In South Africa, Both Whites and Blacks Fail to Grasp the New Reality

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PLETTENBERG BAY, South Africa — New democracies tend to be a little oversensitive. Take South Africa. A conservative journalist here named Max du Preez recently referred to Thabo Mbeki, South Africa's president, as a "womanizer." I'm not going to reckon with the truth or falsehood of the accusation, but by the ANC's reaction, you'd think Mbeki had been called a murderer, a cheat, a fraud, a deviant and a liar — all epithets that Bill Clinton, and probably every American president, routinely gets called.

Some in the ANC called for special legislation to make such verbal attacks on the president illegal. That is not a very democratic response. The First Amendment is neither alive nor well here. But it's also the natural reaction of a ruling party in a fledgling democracy, a ruling party that doesn't always see much virtue — or advantage — in a free press, at least compared to free electricity or water.

No new democracy can be expected to embrace the robust American-style media, where pretty much anything goes. Nelson Mandela was wont to say that journalists are patriots too, and why shouldn't they do their part to help the home team? It's a fair question, but what I'm not sure the South African government understands is that journalists are also being patriots when they root out corruption and when they speak truth to power by pointing out when the government errs.

The hypersensitive reaction of the ANC was recently mirrored by one of the stalwarts of traditional South African liberalism, Nadine Gordimer, winner of the 1991 Nobel Prize for literature. The education department of Gauteng province (where Johannesburg is located) recently announced that Gordimer's 1990 novel, "July's People," was "not acceptable" for use in the prescribed list of books to be read by high school seniors. The committee described the book as "deeply racist, superior and patronizing."

Liberal South African whites reacted with amazement. It was as though a school board in America had said students were forbidden to read the Declaration of Independence — or "Huckleberry Finn," for that matter. Ms. Gordimer responded with high dudgeon similar to that of the ANC; she said that "if the selectors of fiction are looking for moral lessons against racism, few could be more telling than the situation in this novel."

I read "July's People" quite a few years ago, and I recall it as a story of a longtime domestic servant named July who rescues a white family from a kind of racial Armageddon by sheltering them in his own township world. Gordimer is a fine writer, but I'm afraid the committee's description of the book as an "anachronism" is on the mark. July amazes the complacent, well-to-do white family — and by implication the complacent well-to-do white reader — with his kindness, resourcefulness and wisdom. In other words, he's the classic "noble savage" of 19th- and early-20th-century literature. He may not be educated or know what a bell curve is, but his heart's in the right place. It is, in many ways, a moving book, but for a new country, a new African country, the depiction of an uneducated black servant who risks his life to save a spoiled rich white family is not exactly the kind of thing you want your black high school seniors to be reading just as they go off into the world.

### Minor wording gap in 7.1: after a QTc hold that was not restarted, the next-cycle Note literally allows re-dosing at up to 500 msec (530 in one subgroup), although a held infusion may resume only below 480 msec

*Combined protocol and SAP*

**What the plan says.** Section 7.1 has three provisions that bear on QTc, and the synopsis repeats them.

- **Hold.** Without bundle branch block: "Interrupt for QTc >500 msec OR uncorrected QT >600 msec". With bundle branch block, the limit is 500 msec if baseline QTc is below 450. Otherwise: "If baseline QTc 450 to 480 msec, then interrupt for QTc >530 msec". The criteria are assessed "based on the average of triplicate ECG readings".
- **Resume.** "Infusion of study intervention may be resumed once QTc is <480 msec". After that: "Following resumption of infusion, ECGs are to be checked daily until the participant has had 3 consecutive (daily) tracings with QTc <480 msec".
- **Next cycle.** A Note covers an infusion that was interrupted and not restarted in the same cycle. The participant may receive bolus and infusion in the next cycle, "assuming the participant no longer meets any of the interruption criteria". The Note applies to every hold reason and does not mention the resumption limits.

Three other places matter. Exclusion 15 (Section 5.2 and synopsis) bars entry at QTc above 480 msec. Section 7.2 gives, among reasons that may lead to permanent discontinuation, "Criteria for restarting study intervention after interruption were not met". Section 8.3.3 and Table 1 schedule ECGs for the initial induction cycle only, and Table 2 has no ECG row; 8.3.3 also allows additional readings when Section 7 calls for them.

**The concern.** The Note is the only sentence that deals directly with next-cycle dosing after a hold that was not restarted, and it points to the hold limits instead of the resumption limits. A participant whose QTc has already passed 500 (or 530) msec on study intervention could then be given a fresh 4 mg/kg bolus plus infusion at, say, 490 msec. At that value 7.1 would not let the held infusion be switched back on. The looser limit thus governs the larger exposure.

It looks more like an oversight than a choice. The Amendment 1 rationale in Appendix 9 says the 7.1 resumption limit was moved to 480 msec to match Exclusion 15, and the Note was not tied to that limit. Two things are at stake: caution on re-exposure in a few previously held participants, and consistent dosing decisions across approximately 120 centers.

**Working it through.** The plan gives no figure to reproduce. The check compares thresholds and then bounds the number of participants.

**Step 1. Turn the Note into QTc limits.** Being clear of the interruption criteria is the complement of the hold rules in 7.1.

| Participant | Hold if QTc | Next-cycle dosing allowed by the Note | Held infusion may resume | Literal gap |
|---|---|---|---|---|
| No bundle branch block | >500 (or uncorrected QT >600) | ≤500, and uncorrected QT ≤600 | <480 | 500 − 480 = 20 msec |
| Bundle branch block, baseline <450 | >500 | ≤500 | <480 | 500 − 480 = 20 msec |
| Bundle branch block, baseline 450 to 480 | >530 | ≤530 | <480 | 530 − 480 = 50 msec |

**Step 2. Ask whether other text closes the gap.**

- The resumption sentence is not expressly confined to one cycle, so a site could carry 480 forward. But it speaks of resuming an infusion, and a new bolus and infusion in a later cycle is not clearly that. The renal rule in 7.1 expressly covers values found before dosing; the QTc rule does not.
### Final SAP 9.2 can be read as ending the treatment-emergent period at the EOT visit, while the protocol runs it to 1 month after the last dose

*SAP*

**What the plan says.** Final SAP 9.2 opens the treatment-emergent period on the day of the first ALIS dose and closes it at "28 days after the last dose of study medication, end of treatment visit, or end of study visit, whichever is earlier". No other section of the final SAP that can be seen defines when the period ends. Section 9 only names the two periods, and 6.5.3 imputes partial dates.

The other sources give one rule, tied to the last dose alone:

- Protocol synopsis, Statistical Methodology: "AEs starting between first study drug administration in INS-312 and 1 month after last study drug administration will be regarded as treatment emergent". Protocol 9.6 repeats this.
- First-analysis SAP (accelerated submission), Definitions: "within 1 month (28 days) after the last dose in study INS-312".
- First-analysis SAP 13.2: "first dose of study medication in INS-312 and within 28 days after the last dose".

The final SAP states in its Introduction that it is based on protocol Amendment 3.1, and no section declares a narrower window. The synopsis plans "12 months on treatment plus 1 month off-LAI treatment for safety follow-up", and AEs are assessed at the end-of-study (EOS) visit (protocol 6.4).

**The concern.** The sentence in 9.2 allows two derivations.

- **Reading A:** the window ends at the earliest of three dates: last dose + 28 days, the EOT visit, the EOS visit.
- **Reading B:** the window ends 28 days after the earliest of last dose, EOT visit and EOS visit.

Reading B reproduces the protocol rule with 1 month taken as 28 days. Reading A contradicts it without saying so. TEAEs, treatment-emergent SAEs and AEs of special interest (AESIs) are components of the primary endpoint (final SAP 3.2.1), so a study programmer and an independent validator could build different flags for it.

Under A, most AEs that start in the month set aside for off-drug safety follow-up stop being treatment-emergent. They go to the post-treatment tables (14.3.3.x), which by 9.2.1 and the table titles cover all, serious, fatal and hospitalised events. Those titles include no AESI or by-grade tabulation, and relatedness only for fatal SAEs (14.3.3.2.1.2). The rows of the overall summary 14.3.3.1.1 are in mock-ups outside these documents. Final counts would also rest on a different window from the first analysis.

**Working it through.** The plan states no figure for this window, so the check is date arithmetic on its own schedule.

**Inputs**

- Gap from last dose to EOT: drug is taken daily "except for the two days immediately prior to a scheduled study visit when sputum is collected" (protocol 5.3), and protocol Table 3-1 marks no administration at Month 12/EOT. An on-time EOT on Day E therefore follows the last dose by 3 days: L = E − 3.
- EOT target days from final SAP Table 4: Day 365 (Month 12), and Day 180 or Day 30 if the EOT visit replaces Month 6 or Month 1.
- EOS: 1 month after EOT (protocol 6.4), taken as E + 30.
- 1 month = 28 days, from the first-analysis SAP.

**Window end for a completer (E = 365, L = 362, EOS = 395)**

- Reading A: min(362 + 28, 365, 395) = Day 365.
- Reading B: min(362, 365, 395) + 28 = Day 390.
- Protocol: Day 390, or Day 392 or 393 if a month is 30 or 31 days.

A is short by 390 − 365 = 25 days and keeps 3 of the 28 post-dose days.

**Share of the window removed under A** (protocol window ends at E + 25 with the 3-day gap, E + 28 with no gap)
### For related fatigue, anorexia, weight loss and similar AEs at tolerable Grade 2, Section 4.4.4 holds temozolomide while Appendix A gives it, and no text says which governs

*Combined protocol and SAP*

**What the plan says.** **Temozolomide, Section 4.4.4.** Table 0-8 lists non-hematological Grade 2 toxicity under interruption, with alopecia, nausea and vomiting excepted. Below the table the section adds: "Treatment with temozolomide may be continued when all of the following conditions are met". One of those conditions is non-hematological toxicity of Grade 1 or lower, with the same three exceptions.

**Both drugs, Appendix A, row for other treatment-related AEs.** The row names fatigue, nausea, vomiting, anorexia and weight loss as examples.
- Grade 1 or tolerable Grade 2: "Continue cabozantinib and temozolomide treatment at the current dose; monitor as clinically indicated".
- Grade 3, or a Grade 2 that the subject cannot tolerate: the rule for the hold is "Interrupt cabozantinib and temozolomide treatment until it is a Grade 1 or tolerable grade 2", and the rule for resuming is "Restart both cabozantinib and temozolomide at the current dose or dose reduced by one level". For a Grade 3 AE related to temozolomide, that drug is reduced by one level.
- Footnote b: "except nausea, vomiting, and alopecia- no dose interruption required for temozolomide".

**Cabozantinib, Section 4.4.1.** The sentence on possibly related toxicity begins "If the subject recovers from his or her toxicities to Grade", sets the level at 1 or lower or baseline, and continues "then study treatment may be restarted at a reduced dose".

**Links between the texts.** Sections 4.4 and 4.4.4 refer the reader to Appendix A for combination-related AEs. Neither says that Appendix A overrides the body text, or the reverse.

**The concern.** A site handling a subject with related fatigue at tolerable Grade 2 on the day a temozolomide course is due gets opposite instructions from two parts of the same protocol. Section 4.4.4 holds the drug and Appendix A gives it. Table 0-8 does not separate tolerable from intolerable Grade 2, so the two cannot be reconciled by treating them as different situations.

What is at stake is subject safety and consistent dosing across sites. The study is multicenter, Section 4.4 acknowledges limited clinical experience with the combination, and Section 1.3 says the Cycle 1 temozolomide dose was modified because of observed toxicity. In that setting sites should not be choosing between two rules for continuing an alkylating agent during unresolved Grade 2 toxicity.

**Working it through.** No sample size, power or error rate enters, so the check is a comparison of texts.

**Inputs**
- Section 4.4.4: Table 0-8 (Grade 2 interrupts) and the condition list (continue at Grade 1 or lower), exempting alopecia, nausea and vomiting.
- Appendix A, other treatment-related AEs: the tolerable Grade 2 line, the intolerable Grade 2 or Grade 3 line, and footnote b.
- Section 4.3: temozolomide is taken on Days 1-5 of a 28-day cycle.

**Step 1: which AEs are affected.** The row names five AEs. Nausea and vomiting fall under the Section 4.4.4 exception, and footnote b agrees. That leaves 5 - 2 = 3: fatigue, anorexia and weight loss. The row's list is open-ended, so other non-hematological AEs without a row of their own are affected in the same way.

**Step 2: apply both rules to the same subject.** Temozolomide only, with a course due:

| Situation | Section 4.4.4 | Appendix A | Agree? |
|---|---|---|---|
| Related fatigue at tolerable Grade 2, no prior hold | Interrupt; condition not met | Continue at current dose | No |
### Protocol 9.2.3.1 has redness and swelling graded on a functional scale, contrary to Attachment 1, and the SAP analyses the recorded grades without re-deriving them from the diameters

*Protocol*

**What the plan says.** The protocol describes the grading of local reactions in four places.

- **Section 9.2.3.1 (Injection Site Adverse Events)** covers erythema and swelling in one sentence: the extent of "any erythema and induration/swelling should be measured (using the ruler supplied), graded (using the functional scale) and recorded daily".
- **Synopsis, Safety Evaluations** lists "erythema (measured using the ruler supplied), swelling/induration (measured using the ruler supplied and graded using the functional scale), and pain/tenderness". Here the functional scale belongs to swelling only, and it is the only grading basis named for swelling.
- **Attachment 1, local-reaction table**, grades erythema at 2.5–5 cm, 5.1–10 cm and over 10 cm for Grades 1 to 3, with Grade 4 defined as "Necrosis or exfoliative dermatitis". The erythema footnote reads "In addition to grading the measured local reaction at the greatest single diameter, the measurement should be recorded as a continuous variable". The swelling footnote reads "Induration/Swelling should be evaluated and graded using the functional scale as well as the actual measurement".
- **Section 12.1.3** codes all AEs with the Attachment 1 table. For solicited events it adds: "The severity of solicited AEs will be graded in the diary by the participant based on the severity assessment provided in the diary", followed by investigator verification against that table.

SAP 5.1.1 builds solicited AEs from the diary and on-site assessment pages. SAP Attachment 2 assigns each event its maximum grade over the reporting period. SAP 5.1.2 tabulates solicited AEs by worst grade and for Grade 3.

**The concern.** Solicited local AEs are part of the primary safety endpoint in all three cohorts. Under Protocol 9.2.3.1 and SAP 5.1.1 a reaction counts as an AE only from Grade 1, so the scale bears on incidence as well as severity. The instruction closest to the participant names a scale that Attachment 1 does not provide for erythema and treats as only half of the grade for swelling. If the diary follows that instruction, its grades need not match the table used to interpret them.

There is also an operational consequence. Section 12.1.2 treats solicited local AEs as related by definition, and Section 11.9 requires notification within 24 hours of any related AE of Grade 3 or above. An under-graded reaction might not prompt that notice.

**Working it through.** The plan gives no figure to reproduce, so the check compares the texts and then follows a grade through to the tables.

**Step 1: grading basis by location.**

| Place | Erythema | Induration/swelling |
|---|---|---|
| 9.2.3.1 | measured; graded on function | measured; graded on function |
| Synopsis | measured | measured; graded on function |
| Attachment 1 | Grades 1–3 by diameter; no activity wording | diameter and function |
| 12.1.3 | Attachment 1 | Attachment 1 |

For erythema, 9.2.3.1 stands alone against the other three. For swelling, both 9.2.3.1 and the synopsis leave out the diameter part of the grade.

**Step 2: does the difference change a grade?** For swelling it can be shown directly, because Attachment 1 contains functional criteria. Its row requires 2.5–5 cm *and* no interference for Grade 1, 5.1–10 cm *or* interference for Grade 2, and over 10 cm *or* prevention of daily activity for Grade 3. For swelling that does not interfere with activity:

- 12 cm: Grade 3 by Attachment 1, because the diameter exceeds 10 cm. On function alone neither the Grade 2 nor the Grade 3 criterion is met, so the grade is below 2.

But I'm afraid Ms. Gordimer just doesn't get it. Her hilariously self-righteous response — which reads like the sort of pretentious literary description that the book would get in Cliff Notes — shows that her own attitudes are as anachronistic as the idea of the noble savage. "The black servant takes full responsibility for the couple," she writes, "sheltering them among his own people; even if students miss the irony of the reversal of dependence — white now dependent on black — this act of non-racial human feeling and tolerance is glaringly evident."

Among his own people. White now dependent on black. What Ms. Gordimer does not seem to understand — like most of the well-heeled white families who populate this lovely resort town on the Indian Ocean where I'm staying — is that July's People are the people of this country, and that South Africa is now an African country. The sensitive moral register of the white readers of Ms. Gordimer's fiction — and I promise you, Ms. Gordimer had no black South African readers — doesn't much matter anymore. Whites no longer have to be persuaded that blacks should have power; blacks have the power. That doesn't mean there's no place for white folks in South Africa, it just means there's no place for old-fashioned patronizing thinking.

Rick Stengel will be on vacation until May 1 and will not be able to respond to his e-mail until his return.